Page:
DARE TO ASK: Potty training: A black and white issue?
By PHILLIP MILANO, The Times-Union
Why do white people potty train their kids so late, while black people train
Lynn, Memphis, Tenn.
Probably because more white women have the time to wipe their babies' bottoms
than many black women have the privilege to, between three jobs, rising out of
poverty and generations of slavery.
Daryl, 30, Asian, Texas
It's also very common in Europe and the former Soviet Union to potty train
early (12 months or so). This could be because diapers are expensive.
Kate, 34, white, Columbia, Md.
Pacifiers, bottles, breast-feeding and diapers are areas we black mothers
tend to want to rid our children of as early as possible because they weigh the
child down. Having a 3-year-old hooked on a pacifier is like having a 3-year-old
hooked on crack. I guess we also think it's hard enough for black kids to
progress in America, so why keep them attached to unnecessary "baby things"? We
tend to want our children far less dependent on us as soon as possible because
sometimes life has a way of happening, and we don't want to leave behind
Raquel, 33, black, Houston
I never recognized any correlation between race and potty-training. I do
think, however, that stingy people or those with lower incomes are more likely
to potty train early because day care for potty-trained infants is easier to
find and significantly cheaper.
Kristina, 23, black, Washington
When controversy like this rears its possibly dirty head (we aren't checking
- you do it), there's only one option: seek out the "Potty Pro."
Teri Crane, known by that moniker for having helped thousands of parents in
her "potty training boot camps," is author of Potty Train Your Child in Just One
Day (Simon & Schuster).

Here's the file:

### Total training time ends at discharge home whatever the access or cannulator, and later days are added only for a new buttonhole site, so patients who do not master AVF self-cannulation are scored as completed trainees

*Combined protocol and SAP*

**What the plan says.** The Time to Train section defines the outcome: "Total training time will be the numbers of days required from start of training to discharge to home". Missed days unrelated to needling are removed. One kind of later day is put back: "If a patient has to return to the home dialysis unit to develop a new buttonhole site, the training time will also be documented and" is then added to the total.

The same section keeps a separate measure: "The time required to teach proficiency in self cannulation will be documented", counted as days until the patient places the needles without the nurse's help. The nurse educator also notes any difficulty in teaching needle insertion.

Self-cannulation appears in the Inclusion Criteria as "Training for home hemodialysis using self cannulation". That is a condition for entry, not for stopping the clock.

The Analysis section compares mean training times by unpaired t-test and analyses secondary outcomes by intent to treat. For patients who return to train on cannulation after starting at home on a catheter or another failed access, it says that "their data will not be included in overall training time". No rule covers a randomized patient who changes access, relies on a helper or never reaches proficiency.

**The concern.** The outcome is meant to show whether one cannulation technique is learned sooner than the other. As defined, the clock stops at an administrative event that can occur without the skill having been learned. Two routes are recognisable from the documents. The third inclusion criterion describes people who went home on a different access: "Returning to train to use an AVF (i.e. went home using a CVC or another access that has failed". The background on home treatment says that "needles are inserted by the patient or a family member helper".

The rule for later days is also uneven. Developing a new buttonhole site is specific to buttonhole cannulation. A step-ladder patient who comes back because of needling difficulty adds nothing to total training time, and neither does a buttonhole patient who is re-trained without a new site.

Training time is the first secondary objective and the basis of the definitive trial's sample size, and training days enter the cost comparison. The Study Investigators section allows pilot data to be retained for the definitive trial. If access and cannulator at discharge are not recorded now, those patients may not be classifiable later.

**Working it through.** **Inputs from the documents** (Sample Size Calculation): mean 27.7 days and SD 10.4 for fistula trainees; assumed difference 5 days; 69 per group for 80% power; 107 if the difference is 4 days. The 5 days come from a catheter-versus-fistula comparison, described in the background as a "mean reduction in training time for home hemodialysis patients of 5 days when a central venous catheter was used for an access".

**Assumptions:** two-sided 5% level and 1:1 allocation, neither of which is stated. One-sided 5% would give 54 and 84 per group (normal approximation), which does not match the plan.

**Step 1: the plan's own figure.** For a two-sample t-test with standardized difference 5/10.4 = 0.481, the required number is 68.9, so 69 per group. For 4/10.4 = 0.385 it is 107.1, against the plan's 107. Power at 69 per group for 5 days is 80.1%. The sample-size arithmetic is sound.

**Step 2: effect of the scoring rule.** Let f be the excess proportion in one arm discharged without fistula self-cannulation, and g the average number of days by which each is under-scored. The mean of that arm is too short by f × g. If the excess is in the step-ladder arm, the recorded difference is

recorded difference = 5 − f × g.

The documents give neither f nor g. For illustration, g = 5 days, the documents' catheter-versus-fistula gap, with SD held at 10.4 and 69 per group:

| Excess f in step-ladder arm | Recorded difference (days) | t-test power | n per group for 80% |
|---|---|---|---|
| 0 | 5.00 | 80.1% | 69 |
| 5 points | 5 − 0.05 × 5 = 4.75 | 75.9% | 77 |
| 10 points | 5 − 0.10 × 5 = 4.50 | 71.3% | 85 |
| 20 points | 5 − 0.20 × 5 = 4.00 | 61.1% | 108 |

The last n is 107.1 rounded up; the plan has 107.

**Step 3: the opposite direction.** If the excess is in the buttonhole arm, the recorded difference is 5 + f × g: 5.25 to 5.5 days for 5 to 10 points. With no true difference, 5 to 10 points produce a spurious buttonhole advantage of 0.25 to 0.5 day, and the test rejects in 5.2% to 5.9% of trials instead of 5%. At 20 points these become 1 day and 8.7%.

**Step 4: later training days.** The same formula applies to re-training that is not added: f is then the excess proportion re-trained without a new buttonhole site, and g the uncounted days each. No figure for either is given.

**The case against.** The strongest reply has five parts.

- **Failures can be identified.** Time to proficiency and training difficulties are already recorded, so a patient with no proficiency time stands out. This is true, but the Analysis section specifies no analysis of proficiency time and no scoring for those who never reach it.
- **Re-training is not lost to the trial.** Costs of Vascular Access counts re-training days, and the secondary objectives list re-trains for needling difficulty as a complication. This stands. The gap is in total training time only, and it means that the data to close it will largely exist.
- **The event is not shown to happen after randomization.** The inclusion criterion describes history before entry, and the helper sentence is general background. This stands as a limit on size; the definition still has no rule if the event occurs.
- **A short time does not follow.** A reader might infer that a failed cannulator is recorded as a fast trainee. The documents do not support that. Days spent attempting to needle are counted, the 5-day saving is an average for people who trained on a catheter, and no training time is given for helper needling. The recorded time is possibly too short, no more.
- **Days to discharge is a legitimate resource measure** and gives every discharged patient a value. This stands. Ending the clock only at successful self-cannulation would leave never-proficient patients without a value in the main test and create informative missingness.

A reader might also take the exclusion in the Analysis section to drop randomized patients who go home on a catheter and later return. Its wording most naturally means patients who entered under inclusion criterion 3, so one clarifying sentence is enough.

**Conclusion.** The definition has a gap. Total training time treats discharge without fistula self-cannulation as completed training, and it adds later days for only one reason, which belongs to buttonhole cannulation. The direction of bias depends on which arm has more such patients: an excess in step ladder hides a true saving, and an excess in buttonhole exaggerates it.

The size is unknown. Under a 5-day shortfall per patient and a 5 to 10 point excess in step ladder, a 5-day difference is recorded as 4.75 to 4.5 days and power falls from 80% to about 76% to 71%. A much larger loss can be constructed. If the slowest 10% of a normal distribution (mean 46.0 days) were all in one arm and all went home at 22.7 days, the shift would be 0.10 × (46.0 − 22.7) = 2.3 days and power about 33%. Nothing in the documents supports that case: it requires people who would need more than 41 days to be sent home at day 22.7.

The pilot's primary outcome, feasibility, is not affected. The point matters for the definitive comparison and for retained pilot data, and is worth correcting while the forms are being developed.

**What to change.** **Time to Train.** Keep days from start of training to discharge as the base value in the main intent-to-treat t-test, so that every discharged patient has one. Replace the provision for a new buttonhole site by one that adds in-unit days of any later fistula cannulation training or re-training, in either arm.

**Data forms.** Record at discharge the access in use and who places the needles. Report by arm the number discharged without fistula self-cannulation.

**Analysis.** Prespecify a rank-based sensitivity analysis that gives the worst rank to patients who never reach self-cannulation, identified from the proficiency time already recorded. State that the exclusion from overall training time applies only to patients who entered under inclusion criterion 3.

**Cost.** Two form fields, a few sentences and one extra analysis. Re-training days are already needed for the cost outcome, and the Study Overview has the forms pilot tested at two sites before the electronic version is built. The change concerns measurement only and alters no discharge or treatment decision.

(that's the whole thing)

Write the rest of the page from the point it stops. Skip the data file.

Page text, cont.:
"I can tell you, emphatically, this is not a black or white thing. Black
people don't do it [potty train their kids] before white people. It's based on
the needs of the individual child."
Cheli English-Figaro, national president of the Mocha Moms support group for
mothers of color, agreed.
"I've never heard anything like that - us taking shorter time to train our
kids," she said. "Now, my mom did train me by age 1, but that was the cultural
norm for everyone back in the mid-'60s. Before Pampers and diaper services, you
had to wash your own cloth diapers, and people didn't want to deal with that for
While some cultures do train their children early - tribes in East Africa
have had success using a "soothing, calm approach" to train their offspring by
as young as 5 months - today in America it's generally not recommended to start
training until at least age 2, Crane said. Meanwhile, the American Academy of
Family Physicians and the American Academy of Pediatrics give no "set" date, but
both say many children don't show "readiness" until 18 to 24 months.
Phillip Milano, author of I Can't Believe You Asked That! (Perigee),
moderates cross-cultural dialogue at Y? The National Forum on People's
Differences. Visit www.yforum.com to submit questions and answers, or mail to
Phillip Milano, c/o The Florida Times-Union, P.O. Box 1949, Jacksonville, FL
32231. Include contact information. For Dare to Ask podcasts, go to
Jacksonville.com keyword: milano.